There was that article on College Candy a couple of days back, called I Remember: My Journey through Fatness, Skinniness, and Healthiness.
The title gives you an idea of what that is all about. So I read it, and there were some painful memories about being a fat kid, and how losing weight didn't really solve any problems, and some other perfectly reasonable stuff. Then, this: "I remember finally getting the long-awaited answer to the question of why I am privileged to live in this world: it's to tell you that you, too, are beautiful." And that really stopped me dead on my tracks.
Because, as one Jezebel commenter eloquently put it, that's bullshit. Some people are not beautiful, and they don't have to be. We're so hung up on the beauty thing that by assuring women (yes, it's usually women) that they are beautiful, that we all are beautiful, we're trying to give them value. And you know what? Ugly people have value too. There are plenty of unattractive women who are still human beings who deserve dignity and respect and being treated as people, not some bullshit reassurance that everyone's hot (which is, again, such nonsense -- the very notion of beauty is evaluative, it is built on comparison, and if everyone is beautiful then no one is.) But this fake reassurance comes easier than actually treating people well.
Now, the article's author talks about her personal struggles, and in her adolescent mind she equated fat with ugliness. IMO, the two are orthogonal to each other -- there are plenty of hot fat people and ugly fat people and ugly thin people and hot thin people; yet, her belief is reflective of the larger, fat-phobic culture. And that is, again, not news; what I do find fascinating however is that every time there's some stupid online argument about fatness or models being too thin or whatever -- there're always some dudes popping up to enlighten the internet on the subject of what they personally find attractive. They really do believe that their approval is necessary -- things they find sexy deserve to exist, the rest can just disappear. It does not occur to them that simply not being an ass to people EVEN IF YOU DON'T FIND THEM ATTRACTIVE is a good place to start. Internet is an interesting laboratory of this solipsistic belief, and many fatosphere writers talked about it. My body is not your business, and it is not necessary to inform me on whether you approve or disapprove of it, whether you find it attractive or gross. Your approval is irrelevant.
And this brings me to my second point, in a roundabout sort of way. The whole my body my business thing encompasses every aspect of corporeal being. And... when someone is trying to lose weight, it's their business too. It's not a betrayal, it's not a sign that they hate themselves, it's not a moral failure. (The implication that if you try to change your body it means you don't like it and filled with self-loathing bugs me.) It's not a capitulation. It's an adult making a decision that they would like their body smaller. You don't have to support this decision, but you don't get a say. My body etc. And yet! Crystal Renn caught a ton of flak lately for looking too thin in some recent (photoshopped, of course) pictures, until it was clarified that no, she was not actually losing weight. There were also many comments on how much hotter she looked at size 10.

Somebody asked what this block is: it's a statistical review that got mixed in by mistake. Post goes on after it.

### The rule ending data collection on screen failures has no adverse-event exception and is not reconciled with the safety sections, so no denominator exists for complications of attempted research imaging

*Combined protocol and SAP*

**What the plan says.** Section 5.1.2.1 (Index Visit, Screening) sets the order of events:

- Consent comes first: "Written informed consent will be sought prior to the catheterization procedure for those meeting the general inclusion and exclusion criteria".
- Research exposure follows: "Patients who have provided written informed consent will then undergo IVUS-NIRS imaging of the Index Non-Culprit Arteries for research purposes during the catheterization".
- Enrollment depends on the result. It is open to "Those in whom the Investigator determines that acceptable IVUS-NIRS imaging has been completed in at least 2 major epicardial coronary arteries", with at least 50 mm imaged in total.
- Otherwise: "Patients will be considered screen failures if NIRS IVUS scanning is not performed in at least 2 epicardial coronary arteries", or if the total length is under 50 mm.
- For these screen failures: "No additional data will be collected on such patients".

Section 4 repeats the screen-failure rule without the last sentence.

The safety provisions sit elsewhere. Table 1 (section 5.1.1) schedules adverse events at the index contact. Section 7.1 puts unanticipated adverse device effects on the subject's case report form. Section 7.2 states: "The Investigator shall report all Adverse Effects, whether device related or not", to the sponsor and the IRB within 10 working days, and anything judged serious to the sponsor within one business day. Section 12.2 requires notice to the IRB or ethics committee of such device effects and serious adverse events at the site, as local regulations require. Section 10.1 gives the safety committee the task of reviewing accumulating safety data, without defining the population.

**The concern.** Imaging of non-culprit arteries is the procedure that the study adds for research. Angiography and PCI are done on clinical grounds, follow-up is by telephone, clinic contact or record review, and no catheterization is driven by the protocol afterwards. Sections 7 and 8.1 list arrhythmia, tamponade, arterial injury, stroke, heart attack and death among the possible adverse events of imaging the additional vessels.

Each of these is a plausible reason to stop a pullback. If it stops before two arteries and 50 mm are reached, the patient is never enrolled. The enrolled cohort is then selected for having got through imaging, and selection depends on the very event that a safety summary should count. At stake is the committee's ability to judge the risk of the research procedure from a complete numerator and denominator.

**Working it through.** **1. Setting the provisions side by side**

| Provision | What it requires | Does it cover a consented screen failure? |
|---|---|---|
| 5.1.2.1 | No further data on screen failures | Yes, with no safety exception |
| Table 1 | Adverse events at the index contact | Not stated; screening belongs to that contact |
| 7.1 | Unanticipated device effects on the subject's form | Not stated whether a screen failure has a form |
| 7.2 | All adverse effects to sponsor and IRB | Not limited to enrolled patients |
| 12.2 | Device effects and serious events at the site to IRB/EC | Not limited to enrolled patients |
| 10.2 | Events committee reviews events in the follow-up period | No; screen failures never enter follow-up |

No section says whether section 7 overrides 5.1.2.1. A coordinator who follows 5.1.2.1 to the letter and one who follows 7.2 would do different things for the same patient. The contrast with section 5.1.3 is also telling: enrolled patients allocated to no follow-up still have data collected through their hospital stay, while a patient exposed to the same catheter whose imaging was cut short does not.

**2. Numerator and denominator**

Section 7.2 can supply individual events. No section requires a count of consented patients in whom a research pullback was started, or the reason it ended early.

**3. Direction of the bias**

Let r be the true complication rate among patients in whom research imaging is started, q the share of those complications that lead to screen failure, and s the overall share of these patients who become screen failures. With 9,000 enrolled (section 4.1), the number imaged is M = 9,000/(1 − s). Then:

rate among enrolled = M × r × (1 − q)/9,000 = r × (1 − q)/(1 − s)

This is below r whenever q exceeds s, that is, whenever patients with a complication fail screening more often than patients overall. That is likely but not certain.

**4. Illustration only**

And it really bothered me. I have a weird shame thing admitting that I lost weight on purpose – even though I do thoroughly believe that as a legal adult, I'm allowed to do so. And I'm not Crystal Renn, so being in a public eye is certainly not an issue (and that would make it even more uncomfortable.) And yet when people say, “Oh, you lost weight” (which is another strange yet socially acceptable thing to say – it's always meant as a compliment, for one. Like losing weight is always a good thing) I feel uncomfortable and mumble something defensive. Part of this discomfort, I think, is this outside approval – the assumption that I need to hear from other people they validate my body. Another is a concern that I'm somehow failing in the whole size acceptance issue.
After all, the very same people who defended Crystal Renn as a plus-size model expressed their disappointment when the word got out that she lost weight. They cited the fact that she had a history of eating disorders – again, body policing masquerading as concern for someone's health. And I think it is important to recognize that those things are similar – even if yes, there are wide discrepancies in terms of privilege between thin and fat women, the fact that women are encouraged to evaluate each other (while the dudes offer “Oh, she's too skinny/too fat for ME” from the sidelines) is an incredibly insidious tactic of oppression. Body acceptance is only possible if we stop offering unsolicited commentary on each others' bodies.